Today, out of an unexplainable inner need, I opened a jar of 2010 Traditional Wu Yi Shui Hsien, was purchased from one of my favorite Czech tea vendors LongFeng at the beginning of February 2011 and, since then, rested in a wax-sealed jar. Back then, when it was fresh, it already was a very solid , traditional Yancha – originating in inner Wu Yi, grown at elevation of about 800 meters above the sea level, completely hand-made and roasted over hard-wood charcoal.
In fresh state, its taste was already very pure and remarkable, though still somehow fiery and roasty – not in a bad way, though still impossible not to notice - a major nuance in this tea's typical character.
Yet, I was wondering – how would this taste evolve, if I let the leaves rest for a while? Until next winter, maybe?
In the end, I haven't opened this jar in winter. Strangely, the usual need to drink darker rock oolongs, which have accompanied me almost every fall and winter of my tea-life so far, almost haven't appeared this year.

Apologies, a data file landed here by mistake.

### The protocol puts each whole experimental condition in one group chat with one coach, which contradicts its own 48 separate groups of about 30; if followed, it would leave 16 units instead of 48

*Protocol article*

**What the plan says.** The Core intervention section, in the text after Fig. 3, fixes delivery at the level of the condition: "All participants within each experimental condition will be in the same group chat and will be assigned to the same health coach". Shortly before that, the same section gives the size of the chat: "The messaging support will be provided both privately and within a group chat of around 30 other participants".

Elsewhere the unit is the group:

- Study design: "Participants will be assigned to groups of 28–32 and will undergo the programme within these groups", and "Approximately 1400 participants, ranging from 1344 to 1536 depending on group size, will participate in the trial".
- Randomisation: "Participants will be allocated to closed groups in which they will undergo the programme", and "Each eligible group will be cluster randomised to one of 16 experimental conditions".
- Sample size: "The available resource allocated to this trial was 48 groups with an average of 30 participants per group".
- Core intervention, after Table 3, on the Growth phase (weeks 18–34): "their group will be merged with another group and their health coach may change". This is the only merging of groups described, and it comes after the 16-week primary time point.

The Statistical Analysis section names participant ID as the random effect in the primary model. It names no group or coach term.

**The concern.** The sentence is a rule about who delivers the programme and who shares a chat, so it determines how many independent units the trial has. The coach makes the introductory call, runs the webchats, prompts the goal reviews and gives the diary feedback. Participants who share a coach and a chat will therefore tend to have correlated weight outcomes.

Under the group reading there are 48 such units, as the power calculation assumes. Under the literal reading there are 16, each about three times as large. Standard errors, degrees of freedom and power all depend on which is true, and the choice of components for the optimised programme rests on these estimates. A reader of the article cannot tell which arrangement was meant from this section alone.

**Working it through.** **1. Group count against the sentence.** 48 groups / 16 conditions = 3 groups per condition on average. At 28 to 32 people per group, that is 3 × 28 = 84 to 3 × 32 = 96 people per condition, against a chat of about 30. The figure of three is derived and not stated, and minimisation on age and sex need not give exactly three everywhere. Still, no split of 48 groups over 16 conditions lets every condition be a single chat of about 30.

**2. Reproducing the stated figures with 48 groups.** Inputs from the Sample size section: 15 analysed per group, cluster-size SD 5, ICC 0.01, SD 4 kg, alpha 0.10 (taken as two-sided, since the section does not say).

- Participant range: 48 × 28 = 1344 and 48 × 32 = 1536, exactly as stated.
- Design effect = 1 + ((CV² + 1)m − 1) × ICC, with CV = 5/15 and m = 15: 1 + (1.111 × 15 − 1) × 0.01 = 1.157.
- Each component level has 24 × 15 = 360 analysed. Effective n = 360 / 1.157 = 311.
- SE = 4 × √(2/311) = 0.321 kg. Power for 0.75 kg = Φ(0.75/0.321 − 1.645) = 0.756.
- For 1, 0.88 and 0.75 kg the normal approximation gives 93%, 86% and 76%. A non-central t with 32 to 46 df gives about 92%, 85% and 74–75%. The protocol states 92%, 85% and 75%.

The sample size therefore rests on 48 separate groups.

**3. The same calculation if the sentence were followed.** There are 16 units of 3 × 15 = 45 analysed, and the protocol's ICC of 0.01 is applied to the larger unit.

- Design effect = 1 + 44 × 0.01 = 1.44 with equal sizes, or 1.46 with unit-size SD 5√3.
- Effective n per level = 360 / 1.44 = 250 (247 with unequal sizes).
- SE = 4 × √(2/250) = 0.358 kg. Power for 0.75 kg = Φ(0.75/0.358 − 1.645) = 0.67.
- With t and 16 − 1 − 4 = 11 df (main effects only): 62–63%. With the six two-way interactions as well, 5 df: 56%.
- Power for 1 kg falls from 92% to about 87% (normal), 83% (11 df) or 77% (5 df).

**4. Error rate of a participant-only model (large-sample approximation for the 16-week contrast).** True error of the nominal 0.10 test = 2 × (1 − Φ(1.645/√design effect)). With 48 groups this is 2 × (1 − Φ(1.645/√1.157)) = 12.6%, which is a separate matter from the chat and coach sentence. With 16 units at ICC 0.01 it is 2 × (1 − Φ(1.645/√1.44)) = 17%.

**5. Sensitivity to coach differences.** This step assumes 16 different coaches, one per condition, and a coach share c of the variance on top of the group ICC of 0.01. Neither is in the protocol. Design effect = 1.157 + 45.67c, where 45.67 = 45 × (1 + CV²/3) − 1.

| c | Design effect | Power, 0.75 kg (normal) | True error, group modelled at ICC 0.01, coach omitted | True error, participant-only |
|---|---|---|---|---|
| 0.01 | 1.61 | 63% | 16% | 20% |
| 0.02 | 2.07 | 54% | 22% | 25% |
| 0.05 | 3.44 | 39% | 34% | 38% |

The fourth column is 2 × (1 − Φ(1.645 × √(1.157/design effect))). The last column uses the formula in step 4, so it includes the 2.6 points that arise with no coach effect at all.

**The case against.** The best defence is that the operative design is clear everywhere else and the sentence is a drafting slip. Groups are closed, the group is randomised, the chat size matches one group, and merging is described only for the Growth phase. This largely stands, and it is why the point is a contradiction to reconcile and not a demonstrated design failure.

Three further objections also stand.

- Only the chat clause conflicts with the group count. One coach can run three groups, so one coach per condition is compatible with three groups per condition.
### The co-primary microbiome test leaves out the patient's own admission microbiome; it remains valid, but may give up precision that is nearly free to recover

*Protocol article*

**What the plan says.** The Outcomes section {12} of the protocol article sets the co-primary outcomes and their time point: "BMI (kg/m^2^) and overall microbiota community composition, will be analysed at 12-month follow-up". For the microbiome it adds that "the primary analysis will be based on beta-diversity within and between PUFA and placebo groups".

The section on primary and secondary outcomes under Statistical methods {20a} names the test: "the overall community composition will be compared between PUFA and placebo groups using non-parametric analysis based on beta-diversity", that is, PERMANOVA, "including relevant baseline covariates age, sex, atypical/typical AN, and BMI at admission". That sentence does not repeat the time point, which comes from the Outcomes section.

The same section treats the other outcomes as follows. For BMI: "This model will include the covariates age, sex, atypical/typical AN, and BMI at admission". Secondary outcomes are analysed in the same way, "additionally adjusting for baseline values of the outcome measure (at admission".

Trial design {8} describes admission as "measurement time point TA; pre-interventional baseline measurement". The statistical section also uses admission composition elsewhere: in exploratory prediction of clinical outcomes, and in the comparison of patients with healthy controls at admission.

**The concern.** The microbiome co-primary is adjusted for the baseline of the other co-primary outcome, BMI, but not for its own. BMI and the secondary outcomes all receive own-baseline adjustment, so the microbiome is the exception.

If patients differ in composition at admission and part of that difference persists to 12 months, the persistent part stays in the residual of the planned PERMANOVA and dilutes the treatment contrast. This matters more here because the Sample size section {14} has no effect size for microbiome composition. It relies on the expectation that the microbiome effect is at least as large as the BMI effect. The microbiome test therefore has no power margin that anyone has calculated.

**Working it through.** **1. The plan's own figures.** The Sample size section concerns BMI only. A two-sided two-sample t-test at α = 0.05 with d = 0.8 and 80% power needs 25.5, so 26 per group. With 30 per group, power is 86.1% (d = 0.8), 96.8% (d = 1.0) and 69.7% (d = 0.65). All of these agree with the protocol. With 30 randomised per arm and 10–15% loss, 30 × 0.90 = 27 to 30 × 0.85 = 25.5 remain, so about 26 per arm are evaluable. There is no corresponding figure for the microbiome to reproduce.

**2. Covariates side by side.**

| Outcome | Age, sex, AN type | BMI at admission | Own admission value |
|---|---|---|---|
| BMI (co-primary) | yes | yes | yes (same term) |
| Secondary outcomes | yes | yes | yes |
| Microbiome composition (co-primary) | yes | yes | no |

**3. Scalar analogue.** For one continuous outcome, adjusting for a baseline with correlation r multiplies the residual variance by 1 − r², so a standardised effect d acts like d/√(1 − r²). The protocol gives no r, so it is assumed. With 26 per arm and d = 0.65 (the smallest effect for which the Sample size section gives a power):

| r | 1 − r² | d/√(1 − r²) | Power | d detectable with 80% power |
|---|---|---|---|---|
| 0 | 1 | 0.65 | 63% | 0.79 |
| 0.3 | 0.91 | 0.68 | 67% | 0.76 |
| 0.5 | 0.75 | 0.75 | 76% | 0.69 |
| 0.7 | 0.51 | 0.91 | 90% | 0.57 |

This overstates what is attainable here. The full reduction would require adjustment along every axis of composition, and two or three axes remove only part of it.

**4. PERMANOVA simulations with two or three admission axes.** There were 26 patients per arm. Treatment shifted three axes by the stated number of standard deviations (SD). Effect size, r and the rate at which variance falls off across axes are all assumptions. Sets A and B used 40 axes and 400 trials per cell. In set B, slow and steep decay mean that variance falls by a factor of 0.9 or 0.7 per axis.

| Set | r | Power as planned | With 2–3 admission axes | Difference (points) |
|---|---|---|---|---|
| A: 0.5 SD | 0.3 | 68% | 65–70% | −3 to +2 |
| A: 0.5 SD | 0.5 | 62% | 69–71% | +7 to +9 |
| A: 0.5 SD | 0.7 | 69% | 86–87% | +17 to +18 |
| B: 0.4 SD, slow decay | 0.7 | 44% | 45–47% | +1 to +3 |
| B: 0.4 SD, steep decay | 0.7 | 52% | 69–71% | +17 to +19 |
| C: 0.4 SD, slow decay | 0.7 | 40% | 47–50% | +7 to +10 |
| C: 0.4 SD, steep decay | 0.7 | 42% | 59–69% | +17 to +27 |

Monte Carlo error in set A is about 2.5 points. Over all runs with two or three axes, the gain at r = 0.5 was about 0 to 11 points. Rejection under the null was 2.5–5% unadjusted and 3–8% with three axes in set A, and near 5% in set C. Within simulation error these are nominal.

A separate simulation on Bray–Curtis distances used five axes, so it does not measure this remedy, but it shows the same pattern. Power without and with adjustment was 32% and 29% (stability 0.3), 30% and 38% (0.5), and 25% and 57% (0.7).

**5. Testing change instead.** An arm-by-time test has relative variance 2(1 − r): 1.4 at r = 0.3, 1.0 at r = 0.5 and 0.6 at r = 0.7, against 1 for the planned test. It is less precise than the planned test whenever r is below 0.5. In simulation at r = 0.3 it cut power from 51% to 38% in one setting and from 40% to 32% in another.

What might seem even stranger – but still feels right – is that this need appeared today. On a sunny, warm day at the beginning of spring. All of sudden, I just felt it's the time to open this jar and pour these leaves into the teapot once again.
Just a quick note, since I don't really want this to be a traditional tea-tasting post: these leaves really did change. A year spent in porcelain without any access to air or light made the fiery roastiness almost disappear, moving its character more into the field of sweet, fruity deepness, dried plums and caramel-like creaminess.
This tea, with its warming, mineral character, feels somehow special and definitely unusual on a day which is equally warm itself.
It is not typical at all for me to drink such tea in spring; but today, it just feels right. For some reason, it feels like this is the tea I was longing for. And for me, that is what matters most.
Usual day, made unusual by an encounter with a personal little year-old tea experiment.